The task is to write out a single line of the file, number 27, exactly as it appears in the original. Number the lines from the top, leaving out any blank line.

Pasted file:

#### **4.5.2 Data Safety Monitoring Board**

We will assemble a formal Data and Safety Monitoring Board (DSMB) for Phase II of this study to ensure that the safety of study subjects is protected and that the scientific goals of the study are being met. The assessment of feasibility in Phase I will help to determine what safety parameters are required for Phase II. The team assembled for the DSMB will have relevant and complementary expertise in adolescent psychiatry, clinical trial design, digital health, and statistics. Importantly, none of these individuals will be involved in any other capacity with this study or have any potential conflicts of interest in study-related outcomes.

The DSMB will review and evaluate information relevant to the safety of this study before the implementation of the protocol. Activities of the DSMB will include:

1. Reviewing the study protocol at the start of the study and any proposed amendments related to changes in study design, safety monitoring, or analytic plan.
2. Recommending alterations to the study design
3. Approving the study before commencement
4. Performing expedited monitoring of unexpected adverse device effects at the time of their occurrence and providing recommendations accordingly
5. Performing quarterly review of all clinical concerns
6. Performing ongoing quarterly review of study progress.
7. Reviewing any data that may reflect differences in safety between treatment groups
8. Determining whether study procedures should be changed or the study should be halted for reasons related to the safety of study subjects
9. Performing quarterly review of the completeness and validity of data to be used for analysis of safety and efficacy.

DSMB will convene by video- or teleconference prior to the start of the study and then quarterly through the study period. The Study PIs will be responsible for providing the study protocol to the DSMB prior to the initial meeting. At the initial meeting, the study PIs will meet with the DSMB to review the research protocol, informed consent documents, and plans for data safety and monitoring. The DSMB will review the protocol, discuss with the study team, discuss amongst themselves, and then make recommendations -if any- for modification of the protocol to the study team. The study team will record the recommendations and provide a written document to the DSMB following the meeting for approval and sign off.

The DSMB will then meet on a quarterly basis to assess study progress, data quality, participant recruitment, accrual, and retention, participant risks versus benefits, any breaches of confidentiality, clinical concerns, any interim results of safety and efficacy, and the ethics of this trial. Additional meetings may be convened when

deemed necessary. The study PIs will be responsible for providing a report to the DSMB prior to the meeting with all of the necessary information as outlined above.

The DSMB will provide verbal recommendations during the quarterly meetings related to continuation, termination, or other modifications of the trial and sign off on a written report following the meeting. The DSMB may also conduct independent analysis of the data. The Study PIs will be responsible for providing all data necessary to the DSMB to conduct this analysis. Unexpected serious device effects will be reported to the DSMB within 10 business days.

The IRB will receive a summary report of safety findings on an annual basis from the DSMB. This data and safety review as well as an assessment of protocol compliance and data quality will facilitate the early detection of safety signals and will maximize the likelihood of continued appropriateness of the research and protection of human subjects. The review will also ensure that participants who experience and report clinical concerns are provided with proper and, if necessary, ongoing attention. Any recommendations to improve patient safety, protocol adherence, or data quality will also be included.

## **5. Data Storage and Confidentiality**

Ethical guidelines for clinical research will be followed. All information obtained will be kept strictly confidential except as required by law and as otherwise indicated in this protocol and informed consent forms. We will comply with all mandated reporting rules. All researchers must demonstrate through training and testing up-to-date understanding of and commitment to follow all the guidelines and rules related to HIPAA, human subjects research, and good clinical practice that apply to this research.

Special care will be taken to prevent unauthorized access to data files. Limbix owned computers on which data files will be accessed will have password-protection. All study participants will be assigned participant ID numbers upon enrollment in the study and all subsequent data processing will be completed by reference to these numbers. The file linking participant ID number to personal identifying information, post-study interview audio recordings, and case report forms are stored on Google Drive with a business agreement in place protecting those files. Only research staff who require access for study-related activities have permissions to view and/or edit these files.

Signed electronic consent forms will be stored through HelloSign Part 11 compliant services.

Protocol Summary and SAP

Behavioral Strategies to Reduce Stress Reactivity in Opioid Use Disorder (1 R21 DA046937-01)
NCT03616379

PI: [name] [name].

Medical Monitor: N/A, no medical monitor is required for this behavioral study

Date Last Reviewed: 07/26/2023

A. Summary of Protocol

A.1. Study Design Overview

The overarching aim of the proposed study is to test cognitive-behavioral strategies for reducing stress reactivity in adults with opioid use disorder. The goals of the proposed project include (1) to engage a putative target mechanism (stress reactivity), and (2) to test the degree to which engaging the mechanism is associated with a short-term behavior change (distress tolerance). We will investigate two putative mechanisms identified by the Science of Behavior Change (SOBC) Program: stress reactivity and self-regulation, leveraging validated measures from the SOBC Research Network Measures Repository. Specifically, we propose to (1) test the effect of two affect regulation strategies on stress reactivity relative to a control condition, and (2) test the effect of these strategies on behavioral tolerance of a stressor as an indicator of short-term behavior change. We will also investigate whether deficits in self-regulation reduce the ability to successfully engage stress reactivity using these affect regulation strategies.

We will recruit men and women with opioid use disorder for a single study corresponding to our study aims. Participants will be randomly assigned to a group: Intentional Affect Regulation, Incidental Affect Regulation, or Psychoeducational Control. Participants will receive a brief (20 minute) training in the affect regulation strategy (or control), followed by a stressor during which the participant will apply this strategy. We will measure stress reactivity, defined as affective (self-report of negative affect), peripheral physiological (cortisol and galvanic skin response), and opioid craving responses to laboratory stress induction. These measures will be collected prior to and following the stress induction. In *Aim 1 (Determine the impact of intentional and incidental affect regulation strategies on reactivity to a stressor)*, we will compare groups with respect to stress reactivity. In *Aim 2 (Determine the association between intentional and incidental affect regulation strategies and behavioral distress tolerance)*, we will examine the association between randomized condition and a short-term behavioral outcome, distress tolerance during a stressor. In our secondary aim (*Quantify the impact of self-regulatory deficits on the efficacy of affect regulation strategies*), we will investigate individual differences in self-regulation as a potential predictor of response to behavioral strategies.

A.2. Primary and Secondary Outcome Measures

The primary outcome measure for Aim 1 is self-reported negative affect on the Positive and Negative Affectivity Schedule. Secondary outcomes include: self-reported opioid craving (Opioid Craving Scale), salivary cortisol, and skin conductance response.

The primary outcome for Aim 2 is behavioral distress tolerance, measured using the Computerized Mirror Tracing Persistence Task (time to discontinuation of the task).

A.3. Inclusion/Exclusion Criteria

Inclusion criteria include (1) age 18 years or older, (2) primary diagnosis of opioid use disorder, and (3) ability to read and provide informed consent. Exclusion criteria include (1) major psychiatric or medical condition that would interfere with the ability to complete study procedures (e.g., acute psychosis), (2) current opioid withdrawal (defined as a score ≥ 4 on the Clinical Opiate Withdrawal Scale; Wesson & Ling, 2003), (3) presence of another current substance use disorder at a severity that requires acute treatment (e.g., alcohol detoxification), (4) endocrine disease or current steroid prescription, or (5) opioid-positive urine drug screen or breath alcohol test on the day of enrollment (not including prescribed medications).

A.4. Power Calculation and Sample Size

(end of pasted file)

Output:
Date Last Reviewed: 07/26/2023